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Prince William launched Earthshot Prize so he ‘could look his children in the eye’ on climate change | UK News



Prince William launched the Earthshot Prize so he could look his “children in the eye” and say he “did [his] bit” in the fight against climate change, a close aide has said.

Ahead of the 15 finalists for the environmental prize being announced later today, the Duke of Cambridge has revealed why he felt he needed to make a personal contribution to “the most pressing challenge of our time”.

In the introduction to a book about the Earthshot Prize the prince describes how a “wave of global pessimism” meant he felt he had to act.

He explains how in 2018 he witnessed incredible conservation work in Namibia but as he returned home was struck by the constant negative headlines around the climate debate.

An undated handout photo, taken by Britain's Catherine, Duchess of Cambridge, shows Britain's Prince William, Duke of Cambridge, Prince George, Princess Charlotte and Prince Louis, in Norfolk, Britain June 20, 2020. Pic: The Duchess of Cambridge
Prince William was inspired to act on the climate by his children Prince George, Princess Charlotte and Prince Louis. Pic: The Duchess of Cambridge

“The rich wildlife that I saw thriving on that visit struck a real chord,” he writes.

“But when I returned to the UK, just as the world was gathering again for the next round of climate change negotiations in Poland, I was hit by a wave of global pessimism.

“The headlines were dominated by a sense that world leaders were not moving fast enough.

“There was widespread finger-pointing and political and geographical division.”

He writes that the global conversation surrounding the issue “felt too complex, too negative, too overwhelming”, adding that he realised there was a “real risk that people would switch off”.

Since 2018, William has worked with his closest advisors on a concept that would inject enthusiasm and optimism into the discussion.

Earthshot - how to save our planet cover
Earthshot: How To Save Our Planet by Colin
Butfield and Jonnie Hughes, with an Introduction by Prince William, is released on 30 September

The Earthshot Prize was designed to mirror the “Moonshot” challenge launched by former President J F Kennedy and inspire a new generation to come up with innovative and creative solutions to address the challenges facing the planet today.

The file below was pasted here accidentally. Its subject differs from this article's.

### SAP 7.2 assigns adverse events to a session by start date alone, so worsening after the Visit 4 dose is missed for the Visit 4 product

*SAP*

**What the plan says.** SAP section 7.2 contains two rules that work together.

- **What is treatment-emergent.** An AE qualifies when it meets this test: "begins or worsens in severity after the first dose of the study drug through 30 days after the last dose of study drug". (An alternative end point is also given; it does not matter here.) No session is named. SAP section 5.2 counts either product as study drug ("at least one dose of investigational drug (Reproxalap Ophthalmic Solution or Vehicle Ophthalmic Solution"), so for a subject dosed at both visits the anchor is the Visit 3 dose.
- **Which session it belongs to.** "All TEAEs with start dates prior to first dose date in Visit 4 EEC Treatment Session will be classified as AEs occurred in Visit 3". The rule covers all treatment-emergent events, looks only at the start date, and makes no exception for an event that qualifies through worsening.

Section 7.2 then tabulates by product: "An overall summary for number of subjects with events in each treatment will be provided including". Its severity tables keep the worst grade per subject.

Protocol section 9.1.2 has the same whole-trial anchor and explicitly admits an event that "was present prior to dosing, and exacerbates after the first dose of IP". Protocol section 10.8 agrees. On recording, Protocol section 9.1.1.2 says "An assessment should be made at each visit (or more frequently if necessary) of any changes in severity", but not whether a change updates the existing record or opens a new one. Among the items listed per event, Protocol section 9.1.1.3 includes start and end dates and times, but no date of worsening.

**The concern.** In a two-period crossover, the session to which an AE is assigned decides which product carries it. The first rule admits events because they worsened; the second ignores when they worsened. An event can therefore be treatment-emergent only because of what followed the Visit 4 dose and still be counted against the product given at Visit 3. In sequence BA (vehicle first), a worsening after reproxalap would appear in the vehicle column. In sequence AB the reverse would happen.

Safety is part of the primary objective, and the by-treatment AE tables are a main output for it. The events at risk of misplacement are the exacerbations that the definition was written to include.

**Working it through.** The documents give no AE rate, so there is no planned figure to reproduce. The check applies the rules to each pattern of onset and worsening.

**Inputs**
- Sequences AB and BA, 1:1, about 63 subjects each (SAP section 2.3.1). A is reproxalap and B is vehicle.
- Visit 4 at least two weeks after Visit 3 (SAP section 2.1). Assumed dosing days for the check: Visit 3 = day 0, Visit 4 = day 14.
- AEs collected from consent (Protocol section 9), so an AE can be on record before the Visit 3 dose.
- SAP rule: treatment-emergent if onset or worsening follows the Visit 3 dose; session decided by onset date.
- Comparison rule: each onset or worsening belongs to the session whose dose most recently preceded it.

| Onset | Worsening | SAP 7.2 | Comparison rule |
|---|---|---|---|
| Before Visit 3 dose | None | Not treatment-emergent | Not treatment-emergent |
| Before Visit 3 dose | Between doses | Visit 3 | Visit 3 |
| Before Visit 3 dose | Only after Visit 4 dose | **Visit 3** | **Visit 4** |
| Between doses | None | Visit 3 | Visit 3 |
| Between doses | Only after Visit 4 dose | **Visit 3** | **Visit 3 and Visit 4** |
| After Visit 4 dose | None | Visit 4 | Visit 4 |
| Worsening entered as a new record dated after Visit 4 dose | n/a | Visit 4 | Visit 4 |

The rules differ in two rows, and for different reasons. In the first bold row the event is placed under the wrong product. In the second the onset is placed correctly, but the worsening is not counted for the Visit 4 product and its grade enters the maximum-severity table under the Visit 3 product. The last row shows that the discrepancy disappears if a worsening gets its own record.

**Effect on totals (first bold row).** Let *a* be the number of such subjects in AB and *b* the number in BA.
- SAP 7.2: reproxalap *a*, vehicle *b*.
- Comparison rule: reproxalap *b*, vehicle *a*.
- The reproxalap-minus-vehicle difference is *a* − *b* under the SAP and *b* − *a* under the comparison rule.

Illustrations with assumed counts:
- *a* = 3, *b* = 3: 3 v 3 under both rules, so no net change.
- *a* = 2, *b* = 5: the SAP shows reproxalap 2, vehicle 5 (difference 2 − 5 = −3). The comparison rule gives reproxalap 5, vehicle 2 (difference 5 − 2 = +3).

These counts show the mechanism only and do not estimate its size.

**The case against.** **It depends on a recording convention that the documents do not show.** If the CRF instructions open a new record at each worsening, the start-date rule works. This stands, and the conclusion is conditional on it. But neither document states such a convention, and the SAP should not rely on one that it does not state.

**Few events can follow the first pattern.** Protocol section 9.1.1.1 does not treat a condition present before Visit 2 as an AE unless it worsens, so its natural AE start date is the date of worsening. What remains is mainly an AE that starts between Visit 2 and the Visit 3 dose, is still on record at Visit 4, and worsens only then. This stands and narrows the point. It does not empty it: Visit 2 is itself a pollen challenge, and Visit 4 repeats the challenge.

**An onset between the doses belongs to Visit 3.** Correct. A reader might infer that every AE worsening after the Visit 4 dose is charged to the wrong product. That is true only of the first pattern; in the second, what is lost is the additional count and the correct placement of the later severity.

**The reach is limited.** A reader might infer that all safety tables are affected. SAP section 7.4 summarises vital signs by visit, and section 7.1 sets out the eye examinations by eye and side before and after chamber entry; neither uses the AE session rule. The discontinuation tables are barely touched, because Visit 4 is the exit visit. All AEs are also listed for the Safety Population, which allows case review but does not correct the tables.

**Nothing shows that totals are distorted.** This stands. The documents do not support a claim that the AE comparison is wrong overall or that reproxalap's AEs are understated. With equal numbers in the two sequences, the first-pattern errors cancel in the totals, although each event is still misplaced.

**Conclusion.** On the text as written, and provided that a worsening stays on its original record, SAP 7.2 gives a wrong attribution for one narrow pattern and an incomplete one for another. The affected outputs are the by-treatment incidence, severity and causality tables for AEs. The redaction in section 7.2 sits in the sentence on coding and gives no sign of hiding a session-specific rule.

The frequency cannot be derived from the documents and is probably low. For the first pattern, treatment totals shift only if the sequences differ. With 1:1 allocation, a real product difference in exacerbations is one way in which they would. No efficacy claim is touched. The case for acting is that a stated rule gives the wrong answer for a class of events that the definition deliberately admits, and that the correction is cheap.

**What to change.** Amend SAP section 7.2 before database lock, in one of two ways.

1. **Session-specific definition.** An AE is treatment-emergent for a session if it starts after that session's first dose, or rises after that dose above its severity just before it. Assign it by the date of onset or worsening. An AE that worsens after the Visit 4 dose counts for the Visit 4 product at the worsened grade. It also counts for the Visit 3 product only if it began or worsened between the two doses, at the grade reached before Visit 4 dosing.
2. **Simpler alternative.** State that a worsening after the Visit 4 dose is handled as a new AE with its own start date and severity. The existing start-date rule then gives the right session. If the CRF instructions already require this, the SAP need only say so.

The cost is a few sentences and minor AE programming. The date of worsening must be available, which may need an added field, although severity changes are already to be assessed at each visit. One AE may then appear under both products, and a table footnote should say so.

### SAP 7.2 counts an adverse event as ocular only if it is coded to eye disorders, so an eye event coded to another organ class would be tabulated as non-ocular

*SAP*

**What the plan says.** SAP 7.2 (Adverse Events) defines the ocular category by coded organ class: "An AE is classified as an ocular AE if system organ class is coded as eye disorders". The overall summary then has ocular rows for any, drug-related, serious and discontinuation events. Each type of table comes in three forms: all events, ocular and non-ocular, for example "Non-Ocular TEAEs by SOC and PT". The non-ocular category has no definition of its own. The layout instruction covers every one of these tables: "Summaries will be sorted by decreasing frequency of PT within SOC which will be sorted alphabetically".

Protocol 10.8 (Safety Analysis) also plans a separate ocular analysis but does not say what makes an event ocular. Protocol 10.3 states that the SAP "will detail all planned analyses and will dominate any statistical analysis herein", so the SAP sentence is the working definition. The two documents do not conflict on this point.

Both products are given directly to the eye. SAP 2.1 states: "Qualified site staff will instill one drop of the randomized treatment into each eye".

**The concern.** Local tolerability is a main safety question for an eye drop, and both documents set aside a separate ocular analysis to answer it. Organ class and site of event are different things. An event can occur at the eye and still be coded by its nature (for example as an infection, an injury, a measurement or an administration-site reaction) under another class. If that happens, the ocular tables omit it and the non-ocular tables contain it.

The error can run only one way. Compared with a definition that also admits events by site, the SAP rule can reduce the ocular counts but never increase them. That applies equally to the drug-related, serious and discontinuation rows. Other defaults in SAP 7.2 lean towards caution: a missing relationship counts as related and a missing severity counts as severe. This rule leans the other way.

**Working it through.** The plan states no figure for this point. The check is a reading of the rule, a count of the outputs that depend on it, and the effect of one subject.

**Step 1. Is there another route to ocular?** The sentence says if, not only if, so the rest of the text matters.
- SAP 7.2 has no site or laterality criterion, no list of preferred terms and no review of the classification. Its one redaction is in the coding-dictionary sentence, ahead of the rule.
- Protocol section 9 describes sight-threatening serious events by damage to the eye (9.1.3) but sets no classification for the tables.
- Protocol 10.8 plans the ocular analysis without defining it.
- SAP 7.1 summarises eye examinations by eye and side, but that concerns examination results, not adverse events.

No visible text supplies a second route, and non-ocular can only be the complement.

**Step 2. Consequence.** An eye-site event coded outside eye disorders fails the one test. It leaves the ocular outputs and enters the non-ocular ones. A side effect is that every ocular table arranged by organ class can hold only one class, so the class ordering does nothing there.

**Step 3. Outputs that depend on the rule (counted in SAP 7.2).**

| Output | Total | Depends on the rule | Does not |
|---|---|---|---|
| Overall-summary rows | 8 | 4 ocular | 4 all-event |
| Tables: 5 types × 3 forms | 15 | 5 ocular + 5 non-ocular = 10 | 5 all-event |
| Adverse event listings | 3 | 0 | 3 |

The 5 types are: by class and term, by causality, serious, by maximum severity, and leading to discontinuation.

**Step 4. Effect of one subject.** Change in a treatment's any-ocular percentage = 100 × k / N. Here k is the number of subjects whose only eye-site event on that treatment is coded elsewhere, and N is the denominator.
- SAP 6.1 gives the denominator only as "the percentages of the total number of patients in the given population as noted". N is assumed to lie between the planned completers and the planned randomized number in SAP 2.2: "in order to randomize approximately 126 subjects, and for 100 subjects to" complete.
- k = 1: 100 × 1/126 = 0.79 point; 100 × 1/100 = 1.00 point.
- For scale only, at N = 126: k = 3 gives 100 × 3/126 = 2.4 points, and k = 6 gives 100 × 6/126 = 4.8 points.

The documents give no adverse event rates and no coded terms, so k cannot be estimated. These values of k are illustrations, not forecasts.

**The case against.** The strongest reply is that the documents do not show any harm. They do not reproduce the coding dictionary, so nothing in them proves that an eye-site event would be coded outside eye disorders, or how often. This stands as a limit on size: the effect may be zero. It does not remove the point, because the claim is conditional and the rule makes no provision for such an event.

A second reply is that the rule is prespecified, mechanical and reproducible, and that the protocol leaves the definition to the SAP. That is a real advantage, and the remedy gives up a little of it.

Speaking about the duke’s commitment to the project Jason Knauf, CEO of The Royal Foundation, said: “The challenge the duke set himself was ‘what is the maximum positive personal contribution I can make in the next ten years in the fight against climate change?

“‘What am I going to do in the next decade that means I can look my children in the eye and say I did my bit?’ Every aspect of the prize bears the stamp of his contribution.”

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The first Earthshot Prize ceremony will be held in London on the 17 October, when the five winners will be revealed.

Some 750 nominations were submitted from 86 countries “exceeding the expectations” of those involved in the prize.

The winners receive £1m each, but all the finalists will get the backing of the Earthshot Prize Global Alliance Members – businesses and organisations that will help to support, promote and scale up their ideas.

The prize will run every year until the end of the decade, with a total £50m prize fund.

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Brexit: Latest Northern Ireland Protocol talks ‘constructive’, says UK – as EU negotiators head for London | Politics News



UK officials have described the latest talks with the EU over the controversial Northern Ireland Protocol as “constructive”, as a Brussels delegation prepares to travel to London on Tuesday.

Measures recently proposed by the EU would cut checks on retail agri-food products arriving in Northern Ireland from Great Britain by 80%.

A 50% reduction in customs paperwork is also on the cards.

It is understood, however, that the role of the European Court of Justice (ECJ) in resolving disputes between the UK and the EU remains a key sticking point.

A UK government source said the arrangement “must end”, while the European Commission has insisted it will not budge on the issue.